State and Local Tax Considerations for Remote Employees
When the COVID-19 pandemic started, no one could have envisioned how long remote work would last or how many people would want to continue working remotely on a permanent basis. Along with the many problems this created in the workplace is one that affects how remote workers pay state and local taxes. In general, there is a difference between employees who work remotely because of their employers' necessity and those who do so for their own convenience. With hybrid work arrangements becoming a feature of the new workplace, employers should be very deliberate when they communicate and execute policies relating to an employee's work location.
'Convenience of the employer' rule
The core question is this: Which state does the employee pay income tax to: the state where he or she lives or the state where his or her employer is located? In most states, a remote employee must pay taxes wherever he or she resides. However, some states follow a "convenience of the employer" rule that treats days worked at home as days worked at the employer's location if the employee is working remotely for his or her own convenience and not the employer's necessity.
Some states have reciprocal agreements stating that employees only have to pay tax in the state where they live, no matter whether they are doing so for necessity or convenience. Employees in this category will only have taxes withheld for one state.
If the employee lives and works in different states and those states do not have a reciprocal agreement, the employee will have to file two tax returns, one for each state. In addition, some cities and localities, such as New York City and Yonkers, New York, have their own taxes, which means some taxpayers will have to pay taxes to three entities.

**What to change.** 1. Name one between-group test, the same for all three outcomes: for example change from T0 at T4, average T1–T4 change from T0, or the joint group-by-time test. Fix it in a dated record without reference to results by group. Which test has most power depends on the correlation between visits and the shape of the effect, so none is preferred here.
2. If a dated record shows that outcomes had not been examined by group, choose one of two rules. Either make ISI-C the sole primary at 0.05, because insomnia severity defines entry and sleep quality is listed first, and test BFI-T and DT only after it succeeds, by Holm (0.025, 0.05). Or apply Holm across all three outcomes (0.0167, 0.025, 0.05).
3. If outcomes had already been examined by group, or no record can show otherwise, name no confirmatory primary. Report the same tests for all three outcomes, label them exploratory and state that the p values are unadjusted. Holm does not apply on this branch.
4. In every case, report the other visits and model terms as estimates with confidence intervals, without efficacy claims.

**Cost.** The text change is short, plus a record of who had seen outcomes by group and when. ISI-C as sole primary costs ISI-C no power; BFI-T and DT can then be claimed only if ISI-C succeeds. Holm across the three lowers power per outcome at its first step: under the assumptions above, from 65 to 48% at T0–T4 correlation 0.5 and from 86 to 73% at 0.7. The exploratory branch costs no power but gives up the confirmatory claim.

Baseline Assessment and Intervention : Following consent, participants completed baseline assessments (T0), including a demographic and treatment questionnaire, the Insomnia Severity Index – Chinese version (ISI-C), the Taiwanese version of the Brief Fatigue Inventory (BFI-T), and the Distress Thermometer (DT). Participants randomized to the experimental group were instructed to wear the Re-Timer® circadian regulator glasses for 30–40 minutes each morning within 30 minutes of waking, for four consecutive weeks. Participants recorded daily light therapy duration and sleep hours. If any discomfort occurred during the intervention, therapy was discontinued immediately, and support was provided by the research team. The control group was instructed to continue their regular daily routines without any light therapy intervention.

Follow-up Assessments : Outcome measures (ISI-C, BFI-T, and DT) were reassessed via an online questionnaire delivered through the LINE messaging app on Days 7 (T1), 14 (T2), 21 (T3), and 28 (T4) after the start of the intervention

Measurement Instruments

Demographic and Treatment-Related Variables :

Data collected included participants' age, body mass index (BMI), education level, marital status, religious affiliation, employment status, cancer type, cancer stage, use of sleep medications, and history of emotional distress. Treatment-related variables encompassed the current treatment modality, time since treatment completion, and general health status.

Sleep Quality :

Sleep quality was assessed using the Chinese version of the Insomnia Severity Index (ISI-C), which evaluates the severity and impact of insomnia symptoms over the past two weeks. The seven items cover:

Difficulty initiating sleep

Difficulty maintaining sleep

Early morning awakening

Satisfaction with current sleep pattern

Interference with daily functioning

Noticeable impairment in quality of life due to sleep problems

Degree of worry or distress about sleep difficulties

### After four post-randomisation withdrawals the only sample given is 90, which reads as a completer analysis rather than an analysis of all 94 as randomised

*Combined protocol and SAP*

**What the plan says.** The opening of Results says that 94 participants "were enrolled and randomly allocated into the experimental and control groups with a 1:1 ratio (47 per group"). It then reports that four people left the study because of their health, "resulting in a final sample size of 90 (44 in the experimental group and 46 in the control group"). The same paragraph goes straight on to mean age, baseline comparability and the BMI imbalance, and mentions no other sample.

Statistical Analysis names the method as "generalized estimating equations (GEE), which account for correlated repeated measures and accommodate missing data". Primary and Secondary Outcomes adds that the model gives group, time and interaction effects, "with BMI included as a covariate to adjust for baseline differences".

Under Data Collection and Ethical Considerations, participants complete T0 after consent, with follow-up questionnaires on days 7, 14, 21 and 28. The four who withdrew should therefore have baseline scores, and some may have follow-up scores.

While taxpayers affected by these rules will not necessarily be double- or triple-taxed because they usually are eligible for tax credits, each state has its own tax rates, and that could affect the taxpayer's total tax bill.
This issue may eventually reach the U.S. Supreme Court, but the court recently declined to hear two cases relating to telecommuting tax policy.
Domicile or residency
A person's state of domicile is the state in which his or her primary residence is located. A person has statutory residence in a state if he or she spends more than 183 days in that state in a given year. Some people also have income from additional states.
In general, personal income taxes must be filed in the state where the taxpayer's principal residence is located. This is true for both W-2 employees and 1099 independent contractors.
Keep in mind that even states that do not collect personal income taxes usually require the taxpayer to file a return, and that taxpayers who live in one of those states must file nonresident tax returns in states from which they receive a W-2.
Keeping relevant documents and records, including utility bills and EZ pass statements, can help support your claims if you are audited. Having a daily calendar can be helpful as well.
Remote workers can cause additional work for employers, which must be sure to be compliant with payroll tax withholding rules for accurate payroll tax withholding and reporting. Business tax filings may also be affected, including filings regarding passthrough business income, unemployment insurance withholding, workers' compensation, disability, sales tax and employment requirements.
Sales tax can be a particularly thorny issue since it takes only one employee working in a state to create an economic nexus in that state.
There are many rules to consider, including how long COVID-19 rule suspensions or modifications will be in force. In many instances, these rules have either expired or will expire shortly.
To be sure to avoid any penalties, individual taxpayers and businesses need to be familiar with the tax law in their resident state and any other states in which they operate. Getting professional help is the best option for navigating this changing area of the tax law.
Our firm provides the information in this e-newsletter for general guidance only, and does not constitute the provision of legal advice, tax advice, accounting services, investment advice, or professional consulting of any kind. The information provided herein should not be used as a substitute for consultation with professional tax, accounting, legal, or other competent advisers. Before making any decision or taking any action, you should consult a professional adviser who has been provided with all pertinent facts relevant to your particular situation. The information is provided "as is," with no assurance or guarantee of completeness, accuracy, or timeliness of the information, and without warranty of any kind, express or implied, including but not limited to warranties of performance, merchantability, and fitness for a particular purpose.
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